PSA Member James Courage Singer Running for U.S. Congress in Utah

PSA Member James Courage Singer Running for U.S. Congress in Utah

James Courage Singer

The 2016 protests at Standing Rock resisting the construction of the Dakota Access Pipeline was a pivotal moment for indigenous peoples, environmentalism, and tribal sovereignty. It was also the catalyst for PSA member, Navajo citizen, and Salt Lake Community College sociology faculty member James Courage Singer to run for public office.

At the time, James was working on his comprehensive exams at Utah State University. When the protests began to reach more national attention, he was helping to organize rallies and #NoDAPL protests in Salt Lake City along with many other community members. In one of his speeches, he asked that someone rise up and work alongside activists and organizers in government to make sure that this kind of exploitation would not happen again. He never pictured himself being the one running for office.

James cites his background in sociology as being one of the main reasons that not only sets him apart from his opponent but is also one of his greatest assets. “The sociological perspective is essential for policymaking because it helps us to understand that systemic problems require systemic solutions,” he said. “I get to talk to people about sociological concepts that are meaningful for our society right now: cultural hegemony, the Power Elite, class consciousness, the Double Movement, patriarchy, color-blind racism, and host of other ideas. It’s like teaching ‘Intro to Sociology’ but to a lot more people,” he said.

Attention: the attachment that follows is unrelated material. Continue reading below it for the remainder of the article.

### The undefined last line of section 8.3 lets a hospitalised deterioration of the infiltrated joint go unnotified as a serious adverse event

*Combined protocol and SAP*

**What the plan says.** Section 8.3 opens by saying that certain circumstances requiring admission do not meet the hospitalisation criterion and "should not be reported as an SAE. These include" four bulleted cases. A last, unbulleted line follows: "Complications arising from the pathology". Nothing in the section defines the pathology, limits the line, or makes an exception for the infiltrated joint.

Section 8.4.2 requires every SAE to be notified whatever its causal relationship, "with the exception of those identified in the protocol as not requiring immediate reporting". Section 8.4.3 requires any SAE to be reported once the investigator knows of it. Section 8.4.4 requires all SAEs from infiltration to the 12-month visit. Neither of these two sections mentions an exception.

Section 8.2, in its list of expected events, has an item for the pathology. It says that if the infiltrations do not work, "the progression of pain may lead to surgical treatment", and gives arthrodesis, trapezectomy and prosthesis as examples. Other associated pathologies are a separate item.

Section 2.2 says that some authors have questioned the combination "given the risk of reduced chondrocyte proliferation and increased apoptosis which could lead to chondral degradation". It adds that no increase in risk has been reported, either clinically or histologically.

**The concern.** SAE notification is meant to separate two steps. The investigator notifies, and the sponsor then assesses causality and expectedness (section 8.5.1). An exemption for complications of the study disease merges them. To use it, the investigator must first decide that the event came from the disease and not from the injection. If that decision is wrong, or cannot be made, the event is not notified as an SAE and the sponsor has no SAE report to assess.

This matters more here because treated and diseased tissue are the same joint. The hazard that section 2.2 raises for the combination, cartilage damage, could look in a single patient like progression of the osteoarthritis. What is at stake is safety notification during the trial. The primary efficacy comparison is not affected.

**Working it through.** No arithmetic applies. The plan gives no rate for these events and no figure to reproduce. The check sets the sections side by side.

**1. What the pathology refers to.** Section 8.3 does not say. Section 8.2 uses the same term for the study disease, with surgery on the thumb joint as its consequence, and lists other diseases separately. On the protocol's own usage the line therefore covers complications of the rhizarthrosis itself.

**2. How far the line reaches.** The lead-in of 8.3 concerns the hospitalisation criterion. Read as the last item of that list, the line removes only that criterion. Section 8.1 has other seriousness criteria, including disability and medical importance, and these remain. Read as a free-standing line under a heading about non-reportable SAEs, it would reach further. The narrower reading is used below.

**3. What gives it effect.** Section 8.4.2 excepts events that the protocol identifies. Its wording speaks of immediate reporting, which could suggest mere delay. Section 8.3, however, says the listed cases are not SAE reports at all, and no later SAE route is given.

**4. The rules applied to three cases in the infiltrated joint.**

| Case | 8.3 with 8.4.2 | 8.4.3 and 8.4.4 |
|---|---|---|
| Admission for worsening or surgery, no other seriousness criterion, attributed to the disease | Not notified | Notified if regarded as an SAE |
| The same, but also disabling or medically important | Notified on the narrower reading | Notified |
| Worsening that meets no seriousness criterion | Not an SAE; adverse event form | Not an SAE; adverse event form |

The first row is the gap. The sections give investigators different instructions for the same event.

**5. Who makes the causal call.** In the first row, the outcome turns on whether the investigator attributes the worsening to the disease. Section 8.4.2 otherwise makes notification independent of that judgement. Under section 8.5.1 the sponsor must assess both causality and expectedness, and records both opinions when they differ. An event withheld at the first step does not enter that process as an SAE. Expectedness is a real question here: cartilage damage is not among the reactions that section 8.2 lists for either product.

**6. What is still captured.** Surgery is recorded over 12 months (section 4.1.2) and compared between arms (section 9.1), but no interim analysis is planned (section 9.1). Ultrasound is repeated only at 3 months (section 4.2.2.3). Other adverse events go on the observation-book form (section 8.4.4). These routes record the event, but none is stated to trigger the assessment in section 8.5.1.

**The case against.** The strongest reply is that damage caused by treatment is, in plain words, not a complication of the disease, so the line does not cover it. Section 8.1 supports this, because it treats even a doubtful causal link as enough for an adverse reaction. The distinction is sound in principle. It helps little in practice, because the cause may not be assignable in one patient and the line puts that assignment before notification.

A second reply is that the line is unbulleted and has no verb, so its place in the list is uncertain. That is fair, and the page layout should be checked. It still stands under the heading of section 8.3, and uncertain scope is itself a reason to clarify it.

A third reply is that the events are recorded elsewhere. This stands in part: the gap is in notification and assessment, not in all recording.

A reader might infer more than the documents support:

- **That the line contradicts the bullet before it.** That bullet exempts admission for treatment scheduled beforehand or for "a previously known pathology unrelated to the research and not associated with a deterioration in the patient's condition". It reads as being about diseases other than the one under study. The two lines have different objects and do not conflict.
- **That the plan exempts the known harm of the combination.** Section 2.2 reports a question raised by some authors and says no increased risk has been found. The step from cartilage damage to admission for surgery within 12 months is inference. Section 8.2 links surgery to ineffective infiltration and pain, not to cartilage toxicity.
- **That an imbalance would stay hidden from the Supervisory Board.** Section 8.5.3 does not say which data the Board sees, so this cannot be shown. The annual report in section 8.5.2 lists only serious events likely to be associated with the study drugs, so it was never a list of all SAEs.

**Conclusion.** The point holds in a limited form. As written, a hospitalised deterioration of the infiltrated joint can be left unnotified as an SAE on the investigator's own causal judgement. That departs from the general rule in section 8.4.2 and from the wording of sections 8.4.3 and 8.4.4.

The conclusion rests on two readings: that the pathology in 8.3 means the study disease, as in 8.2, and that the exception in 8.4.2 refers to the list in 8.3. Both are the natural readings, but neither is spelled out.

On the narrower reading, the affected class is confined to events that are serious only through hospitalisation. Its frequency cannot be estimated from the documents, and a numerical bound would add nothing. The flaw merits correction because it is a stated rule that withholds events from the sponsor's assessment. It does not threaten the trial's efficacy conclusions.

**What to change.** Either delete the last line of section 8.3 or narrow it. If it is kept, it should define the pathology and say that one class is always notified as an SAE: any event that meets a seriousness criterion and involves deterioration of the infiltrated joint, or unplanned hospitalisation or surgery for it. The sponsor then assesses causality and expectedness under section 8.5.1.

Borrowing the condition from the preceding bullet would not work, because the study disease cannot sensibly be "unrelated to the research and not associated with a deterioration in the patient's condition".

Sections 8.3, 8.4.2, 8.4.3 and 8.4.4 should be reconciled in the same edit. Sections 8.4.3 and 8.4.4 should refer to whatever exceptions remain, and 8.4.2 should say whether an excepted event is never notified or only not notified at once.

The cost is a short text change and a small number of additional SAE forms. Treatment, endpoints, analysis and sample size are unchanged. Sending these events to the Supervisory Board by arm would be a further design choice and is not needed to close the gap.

James is running in Utah’s 3rd congressional district which spans from the urban core of Salt Lake City’s suburbs into one of the fastest growing metro areas of Provo-Orem. It covers rural coal country and the Red Rock Country of Moab and Arches National Park. The district also includes the newly minted Bears Ears National Monument and the Utah portion of the Navajo Nation and Ute Mountain Ute Tribe in the Four Corners region. 

In San Juan County, where both Native tribes intersect boundaries, there has been a long history of racial gerrymandering. The courts ordered new boundaries for county-level political offices and 2018 may be the first time that the majority Native population will see a majority of the county commissioner seats.

At the state convention in April, James won the Democratic party nomination with 77 percent of the vote. His platform focuses on protecting public lands and the environment, lowering economic inequality, expanding civil rights, and securing universal healthcare. He cites being a millennial as bringing a different, but needed, perspective in politics.

To find out more about James and his campaign, he can be found online at and on Facebook, Instagram, and Twitter (@urbannavajo).

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